- To afford members an opportunity to communicate with each other and become familiar with resources of all health organizations.
- To develop themselves as genuine Christ-like chaplains, after the example of the divine Healer of Souls.
- To encourage and promote the education and training of priests as chaplains through national, regional, and local meetings, and through training programs.
Bishop Joseph Brunini, as moderator of the Bureau, became the first Episcopal Advisor to the infant association.
During 1966, all Ordinaries were contacted and requested to supply information on the chaplains in their dioceses. With that information, individual chaplains were contacted and the membership began to grow. A 12-member Advisory Board was formed with Monsignor Murray acting as its Chairman. Its function was to direct the activities of the Association and plan its future. The Board composed a Statement of Understanding, Criteria for Certification, relationships with other chaplains’ groups and a curriculum for the orientation training program.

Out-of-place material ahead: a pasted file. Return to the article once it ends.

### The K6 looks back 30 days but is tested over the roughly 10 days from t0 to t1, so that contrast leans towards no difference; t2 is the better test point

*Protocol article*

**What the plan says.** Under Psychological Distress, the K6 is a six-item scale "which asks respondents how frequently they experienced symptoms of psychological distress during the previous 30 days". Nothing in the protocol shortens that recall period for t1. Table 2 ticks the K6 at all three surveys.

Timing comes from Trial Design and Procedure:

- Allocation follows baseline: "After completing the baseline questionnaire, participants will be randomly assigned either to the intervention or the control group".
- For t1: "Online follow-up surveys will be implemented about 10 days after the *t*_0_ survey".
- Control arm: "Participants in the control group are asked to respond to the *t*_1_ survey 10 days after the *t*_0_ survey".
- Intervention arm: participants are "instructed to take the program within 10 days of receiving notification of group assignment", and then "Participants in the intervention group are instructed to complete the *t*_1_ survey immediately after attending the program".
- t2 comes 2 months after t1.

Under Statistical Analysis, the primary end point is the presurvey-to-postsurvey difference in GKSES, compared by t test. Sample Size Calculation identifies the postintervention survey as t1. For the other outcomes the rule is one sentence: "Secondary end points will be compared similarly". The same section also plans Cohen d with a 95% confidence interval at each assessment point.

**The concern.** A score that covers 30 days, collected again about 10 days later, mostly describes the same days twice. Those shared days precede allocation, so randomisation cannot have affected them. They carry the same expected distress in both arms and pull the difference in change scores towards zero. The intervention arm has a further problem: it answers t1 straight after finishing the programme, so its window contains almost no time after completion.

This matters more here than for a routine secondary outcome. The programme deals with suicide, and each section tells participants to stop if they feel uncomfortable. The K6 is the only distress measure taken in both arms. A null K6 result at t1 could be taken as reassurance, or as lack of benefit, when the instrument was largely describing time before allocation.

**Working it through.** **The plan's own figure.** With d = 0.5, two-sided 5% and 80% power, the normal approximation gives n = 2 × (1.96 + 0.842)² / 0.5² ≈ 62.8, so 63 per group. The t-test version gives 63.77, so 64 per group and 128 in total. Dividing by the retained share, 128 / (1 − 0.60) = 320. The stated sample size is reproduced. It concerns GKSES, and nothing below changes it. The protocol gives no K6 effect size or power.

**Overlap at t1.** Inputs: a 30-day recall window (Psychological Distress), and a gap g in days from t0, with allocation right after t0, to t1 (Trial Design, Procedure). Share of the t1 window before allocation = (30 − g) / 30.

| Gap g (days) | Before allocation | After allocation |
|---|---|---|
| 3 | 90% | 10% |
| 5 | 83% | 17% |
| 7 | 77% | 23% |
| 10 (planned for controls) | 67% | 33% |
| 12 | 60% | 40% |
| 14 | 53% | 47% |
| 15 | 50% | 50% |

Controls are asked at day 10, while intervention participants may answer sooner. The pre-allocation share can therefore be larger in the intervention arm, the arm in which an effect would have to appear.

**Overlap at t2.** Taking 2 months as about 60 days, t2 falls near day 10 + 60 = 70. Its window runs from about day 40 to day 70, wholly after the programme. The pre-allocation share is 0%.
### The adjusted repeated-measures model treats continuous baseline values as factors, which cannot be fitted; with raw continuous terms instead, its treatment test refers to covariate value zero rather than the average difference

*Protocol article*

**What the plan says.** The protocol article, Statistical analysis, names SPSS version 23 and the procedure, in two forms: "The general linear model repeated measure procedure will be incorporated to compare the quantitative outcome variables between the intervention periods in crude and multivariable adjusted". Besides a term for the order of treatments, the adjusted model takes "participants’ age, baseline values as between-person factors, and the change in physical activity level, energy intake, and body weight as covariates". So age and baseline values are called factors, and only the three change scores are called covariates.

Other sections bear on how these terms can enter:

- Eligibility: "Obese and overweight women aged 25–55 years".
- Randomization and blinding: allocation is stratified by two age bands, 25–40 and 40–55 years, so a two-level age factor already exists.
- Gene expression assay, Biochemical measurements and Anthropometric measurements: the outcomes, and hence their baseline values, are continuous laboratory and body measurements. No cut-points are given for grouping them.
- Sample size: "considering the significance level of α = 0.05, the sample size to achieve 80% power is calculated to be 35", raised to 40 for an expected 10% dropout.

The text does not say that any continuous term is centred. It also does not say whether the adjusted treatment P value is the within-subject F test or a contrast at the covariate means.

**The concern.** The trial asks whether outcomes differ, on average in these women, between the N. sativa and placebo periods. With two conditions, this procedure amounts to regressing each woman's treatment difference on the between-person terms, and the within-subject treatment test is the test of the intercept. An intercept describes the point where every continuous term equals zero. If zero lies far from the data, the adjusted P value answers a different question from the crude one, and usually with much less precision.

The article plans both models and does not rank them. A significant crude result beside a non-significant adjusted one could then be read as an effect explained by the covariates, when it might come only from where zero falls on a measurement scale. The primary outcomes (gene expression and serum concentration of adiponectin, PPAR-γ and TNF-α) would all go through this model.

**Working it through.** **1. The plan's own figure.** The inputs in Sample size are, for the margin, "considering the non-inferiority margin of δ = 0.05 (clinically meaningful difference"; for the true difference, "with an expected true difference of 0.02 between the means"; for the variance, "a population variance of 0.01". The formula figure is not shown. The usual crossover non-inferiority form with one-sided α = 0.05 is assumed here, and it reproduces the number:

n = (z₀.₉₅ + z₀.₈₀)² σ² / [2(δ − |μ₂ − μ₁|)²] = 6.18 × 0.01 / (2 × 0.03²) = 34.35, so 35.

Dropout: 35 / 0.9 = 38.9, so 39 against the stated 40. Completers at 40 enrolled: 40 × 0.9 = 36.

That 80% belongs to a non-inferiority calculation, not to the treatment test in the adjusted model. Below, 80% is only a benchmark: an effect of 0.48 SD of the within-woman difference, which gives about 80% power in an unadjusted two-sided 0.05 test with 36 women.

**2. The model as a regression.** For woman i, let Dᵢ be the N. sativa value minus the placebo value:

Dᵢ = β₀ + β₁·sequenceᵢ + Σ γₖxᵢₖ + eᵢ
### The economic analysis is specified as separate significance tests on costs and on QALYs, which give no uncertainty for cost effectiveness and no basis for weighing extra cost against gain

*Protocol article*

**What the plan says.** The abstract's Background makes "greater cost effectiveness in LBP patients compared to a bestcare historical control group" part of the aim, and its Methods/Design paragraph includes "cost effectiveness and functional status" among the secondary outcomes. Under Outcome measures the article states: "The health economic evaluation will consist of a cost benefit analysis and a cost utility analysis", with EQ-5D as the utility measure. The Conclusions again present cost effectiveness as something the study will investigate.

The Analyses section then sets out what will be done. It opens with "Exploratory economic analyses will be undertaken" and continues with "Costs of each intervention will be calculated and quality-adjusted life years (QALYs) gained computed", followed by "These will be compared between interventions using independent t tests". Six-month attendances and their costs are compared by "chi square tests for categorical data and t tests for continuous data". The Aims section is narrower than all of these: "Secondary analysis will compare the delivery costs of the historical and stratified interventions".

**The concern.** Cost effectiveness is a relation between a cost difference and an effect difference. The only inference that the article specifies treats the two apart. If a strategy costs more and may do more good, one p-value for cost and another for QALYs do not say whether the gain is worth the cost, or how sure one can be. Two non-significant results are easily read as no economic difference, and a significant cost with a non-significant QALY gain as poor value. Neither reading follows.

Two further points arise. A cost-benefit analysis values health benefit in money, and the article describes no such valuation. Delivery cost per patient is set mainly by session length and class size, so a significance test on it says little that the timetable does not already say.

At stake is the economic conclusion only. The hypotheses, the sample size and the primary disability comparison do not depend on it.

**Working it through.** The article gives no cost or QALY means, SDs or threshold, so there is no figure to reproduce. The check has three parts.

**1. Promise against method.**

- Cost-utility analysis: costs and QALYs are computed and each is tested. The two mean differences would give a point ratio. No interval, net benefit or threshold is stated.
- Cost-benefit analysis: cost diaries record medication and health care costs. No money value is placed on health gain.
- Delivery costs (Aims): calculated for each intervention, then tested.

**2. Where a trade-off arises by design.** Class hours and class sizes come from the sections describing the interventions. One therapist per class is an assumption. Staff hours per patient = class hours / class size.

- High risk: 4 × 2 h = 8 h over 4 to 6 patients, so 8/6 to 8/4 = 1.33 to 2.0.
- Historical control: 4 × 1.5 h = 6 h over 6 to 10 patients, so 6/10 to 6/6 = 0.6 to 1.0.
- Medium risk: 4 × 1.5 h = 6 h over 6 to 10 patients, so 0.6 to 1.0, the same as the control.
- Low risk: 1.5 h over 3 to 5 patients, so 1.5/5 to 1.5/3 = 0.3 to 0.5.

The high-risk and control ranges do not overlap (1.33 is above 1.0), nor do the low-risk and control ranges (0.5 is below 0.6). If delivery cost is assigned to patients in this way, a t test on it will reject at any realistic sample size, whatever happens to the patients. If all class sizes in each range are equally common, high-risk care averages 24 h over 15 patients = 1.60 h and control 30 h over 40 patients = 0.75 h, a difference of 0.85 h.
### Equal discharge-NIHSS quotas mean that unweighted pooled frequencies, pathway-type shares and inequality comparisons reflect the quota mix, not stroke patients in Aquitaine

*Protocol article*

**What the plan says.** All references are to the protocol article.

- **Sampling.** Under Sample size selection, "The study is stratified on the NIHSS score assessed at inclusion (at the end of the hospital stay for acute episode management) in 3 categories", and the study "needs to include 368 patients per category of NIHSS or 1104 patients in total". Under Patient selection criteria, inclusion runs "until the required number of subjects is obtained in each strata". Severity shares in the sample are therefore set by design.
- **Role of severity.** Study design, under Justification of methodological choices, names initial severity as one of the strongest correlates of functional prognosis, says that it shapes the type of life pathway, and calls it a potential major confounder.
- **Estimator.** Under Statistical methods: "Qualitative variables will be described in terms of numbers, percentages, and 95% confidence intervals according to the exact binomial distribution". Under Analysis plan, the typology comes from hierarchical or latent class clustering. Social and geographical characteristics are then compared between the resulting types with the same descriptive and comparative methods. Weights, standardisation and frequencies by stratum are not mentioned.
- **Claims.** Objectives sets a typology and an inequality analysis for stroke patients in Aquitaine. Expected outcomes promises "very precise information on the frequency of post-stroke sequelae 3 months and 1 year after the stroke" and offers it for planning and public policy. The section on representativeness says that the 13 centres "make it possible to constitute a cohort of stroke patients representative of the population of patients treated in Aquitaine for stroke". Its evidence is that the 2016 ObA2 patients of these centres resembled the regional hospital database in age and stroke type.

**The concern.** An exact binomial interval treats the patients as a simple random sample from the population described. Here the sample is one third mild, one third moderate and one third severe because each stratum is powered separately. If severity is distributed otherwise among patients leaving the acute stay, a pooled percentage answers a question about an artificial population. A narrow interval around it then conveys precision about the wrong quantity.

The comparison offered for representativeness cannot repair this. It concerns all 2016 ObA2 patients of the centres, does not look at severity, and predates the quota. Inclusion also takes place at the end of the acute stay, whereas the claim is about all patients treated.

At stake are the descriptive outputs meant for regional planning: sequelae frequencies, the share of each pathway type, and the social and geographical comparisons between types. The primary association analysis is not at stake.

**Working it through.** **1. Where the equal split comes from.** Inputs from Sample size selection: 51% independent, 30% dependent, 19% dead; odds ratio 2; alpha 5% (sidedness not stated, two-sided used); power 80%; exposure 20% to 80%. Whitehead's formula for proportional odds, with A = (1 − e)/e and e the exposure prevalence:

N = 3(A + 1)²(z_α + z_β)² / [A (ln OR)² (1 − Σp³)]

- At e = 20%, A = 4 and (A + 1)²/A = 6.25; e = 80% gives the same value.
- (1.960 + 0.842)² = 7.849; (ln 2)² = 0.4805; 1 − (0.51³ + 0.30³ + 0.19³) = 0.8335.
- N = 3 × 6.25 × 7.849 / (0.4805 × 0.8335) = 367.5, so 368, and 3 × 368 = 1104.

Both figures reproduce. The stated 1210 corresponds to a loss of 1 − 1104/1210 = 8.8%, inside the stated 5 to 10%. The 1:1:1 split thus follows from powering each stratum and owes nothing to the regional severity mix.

By the end of 1966 there were 784 members of the Association of whom 461 were certified under its “grandfather clause.”
During this year preparation was begun on a manual offering guidelines to the chaplains and describing the status and duties of the hospital chaplain.
A significant event for the NACC during its first year was its first Annual Convention. This was held June 14–15 in Cleveland, Ohio, and attracted 140 priests. Increased formalization of the organization took place in this year and the minutes of the Advisory Board reflect this. There was a concentration on establishing curriculum for training courses, designing proper application forms and a general emphasis on establishing the NACC as a permanent, on-going organization.
By the end of 1967, the Association was beginning to have a significant impact on chaplaincy in this country. The Advisory Board had met four times and had prepared documents recommending qualifications necessary for Diocesan Directors of the Hospital Apostolate and requirements for the position of “Chaplain Supervisor.” The manual Apostolate to the Sick was published in this year and the Association’s first Executive Secretary was appointed, Father Michael J. McManus of the Archdiocese of Washington, D.C.